That evening, they had a little time to themselves. Marie emerged from the kitchen with a bottle of wine and a mischievous smile, the kind that inspired that feeling of warmth again, in the bottom of his stomach. She sat down next to him, and gently, he took the bottle away from her, setting it down out of her reach.

“Aw,” she whined, giving him an exaggerated pout. “Why not?”

He came up with an excuse more easily, and more smoothly, than he expected to. “Because I want you to remember every detail,” he answered, grinning flirtatiously and leaning over her. She gave a surprised, delighted little giggle as he pressed her down into the couch cushions, lips already on her neck.

Later he planted kisses on her bare stomach, momentarily lost in thought, until he noticed her watching him with an almost-curious gaze. Not keen on being asked what he was up to, he quickly found a way to distract her.


Pregnant, he thought to himself again, watching her across the DWMA lawn. He was eating lunch with Spirit – or at least, nominally he was; Spirit was lamenting over his most recent rejection from Maka, and Franken had long ago given up on trying to tell the man she’d respect him a little more if he’d just get his shit together, good god. So he was tuning Spirit out, instead watching Marie on the far side of the quad, where she was laughing at a story that an animated pair of students was telling her.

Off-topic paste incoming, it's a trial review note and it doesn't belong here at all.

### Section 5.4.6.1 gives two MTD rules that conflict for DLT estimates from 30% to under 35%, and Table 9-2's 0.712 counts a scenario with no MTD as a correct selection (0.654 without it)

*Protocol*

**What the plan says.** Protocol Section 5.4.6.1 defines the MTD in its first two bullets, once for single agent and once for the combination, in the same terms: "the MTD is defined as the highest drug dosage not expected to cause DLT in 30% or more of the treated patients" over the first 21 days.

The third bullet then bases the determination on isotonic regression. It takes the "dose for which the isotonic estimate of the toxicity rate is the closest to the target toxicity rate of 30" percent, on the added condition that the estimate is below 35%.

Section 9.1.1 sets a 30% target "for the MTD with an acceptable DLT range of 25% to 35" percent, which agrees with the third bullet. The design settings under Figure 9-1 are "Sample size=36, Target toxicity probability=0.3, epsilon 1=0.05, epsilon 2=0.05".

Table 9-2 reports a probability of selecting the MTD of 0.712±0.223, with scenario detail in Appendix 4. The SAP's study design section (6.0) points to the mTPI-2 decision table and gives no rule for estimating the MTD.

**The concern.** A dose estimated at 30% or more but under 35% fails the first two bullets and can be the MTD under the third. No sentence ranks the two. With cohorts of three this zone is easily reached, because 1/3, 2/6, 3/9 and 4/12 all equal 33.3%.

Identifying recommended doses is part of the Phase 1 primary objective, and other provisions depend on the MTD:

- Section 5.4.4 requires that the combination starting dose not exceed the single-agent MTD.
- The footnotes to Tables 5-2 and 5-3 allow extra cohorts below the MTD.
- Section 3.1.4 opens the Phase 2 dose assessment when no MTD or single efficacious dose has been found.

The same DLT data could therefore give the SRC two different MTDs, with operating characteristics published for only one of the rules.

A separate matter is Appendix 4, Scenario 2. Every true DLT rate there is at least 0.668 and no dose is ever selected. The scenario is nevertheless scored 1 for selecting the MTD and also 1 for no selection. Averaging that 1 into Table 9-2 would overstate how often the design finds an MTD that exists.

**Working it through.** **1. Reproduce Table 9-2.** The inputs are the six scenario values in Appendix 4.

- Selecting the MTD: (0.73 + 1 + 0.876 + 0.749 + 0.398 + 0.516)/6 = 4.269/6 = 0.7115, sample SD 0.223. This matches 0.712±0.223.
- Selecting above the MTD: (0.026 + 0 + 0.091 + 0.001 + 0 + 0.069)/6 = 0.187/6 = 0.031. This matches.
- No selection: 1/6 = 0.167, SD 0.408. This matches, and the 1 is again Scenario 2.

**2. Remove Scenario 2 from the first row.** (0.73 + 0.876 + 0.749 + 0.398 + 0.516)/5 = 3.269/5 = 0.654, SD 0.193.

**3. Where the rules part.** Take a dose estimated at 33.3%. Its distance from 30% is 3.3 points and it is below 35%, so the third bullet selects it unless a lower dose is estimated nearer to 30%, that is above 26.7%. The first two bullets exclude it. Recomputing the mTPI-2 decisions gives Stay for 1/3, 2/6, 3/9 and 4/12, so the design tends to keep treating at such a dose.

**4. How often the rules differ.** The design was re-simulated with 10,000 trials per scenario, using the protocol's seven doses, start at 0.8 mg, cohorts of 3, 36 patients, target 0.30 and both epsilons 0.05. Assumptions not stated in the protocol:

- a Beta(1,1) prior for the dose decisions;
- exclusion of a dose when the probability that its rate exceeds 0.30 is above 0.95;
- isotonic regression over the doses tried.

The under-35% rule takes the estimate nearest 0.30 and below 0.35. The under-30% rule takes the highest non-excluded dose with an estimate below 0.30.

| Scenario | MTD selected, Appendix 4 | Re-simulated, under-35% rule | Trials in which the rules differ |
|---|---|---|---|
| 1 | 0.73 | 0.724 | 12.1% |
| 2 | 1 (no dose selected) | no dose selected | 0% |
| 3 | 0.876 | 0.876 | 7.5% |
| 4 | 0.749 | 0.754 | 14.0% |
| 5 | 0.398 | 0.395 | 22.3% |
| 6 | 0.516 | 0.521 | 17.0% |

Should he marry her?

He didn’t know where the thought even came from. Maybe at some level everything about Spirit’s relationship with his daughter made Franken think about how spectacularly his best friend had fucked up his marriage to a woman who’d always been a little too good for him, anyway. Maybe that association had just sidled up a little too close to everything else on Franken’s mind, and now he was asking himself – as unbelievable as it seemed – whether he should propose to the woman who shared his bed. Who was carrying his child.

It wasn’t out of any kind of old-fashioned values, or anything. Franken had no use for those conventions. But he knew that marriage was what Marie had always wanted. He had no particular feelings about the subject, himself – as far as he was concerned, there was no need to mark a romantic commitment with so much ceremony and outdated tradition. And the evidence of how disastrous the failure of a marriage could be sat blubbering in front of him even as he considered the matter.

But… it would make Marie so happy, to get married. And he had to admit, that had a value of its own. He enjoyed making her happy, he’d come to realise. All of this – a child, marriage, home and family – meant the world to Marie. That might be worth the risk, the discomfort. But then, on the other hand, should her pregnancy even be a factor in that decision? Would it cheapen things, for her, if he asked her to marry him when she was pregnant? Would she worry that that was the only reason? Maybe it would be better to wait, after all. Or at very least to think on it further.

“Are you even listening to me?” Spirit wailed. Wiping his nose on his sleeve, he turned and looked over his shoulder, following Franken’s line of sight. “Are you… staring at Marie? That’s… that’s not like you at all.” He knew they were involved, but he’d also known Franken since they were teens, and this behaviour seemed to puzzle him.

“I’m wondering if I should propose to her,” Franken answered, lost deep in thought. Then, abruptly, he came to his senses. It was too late.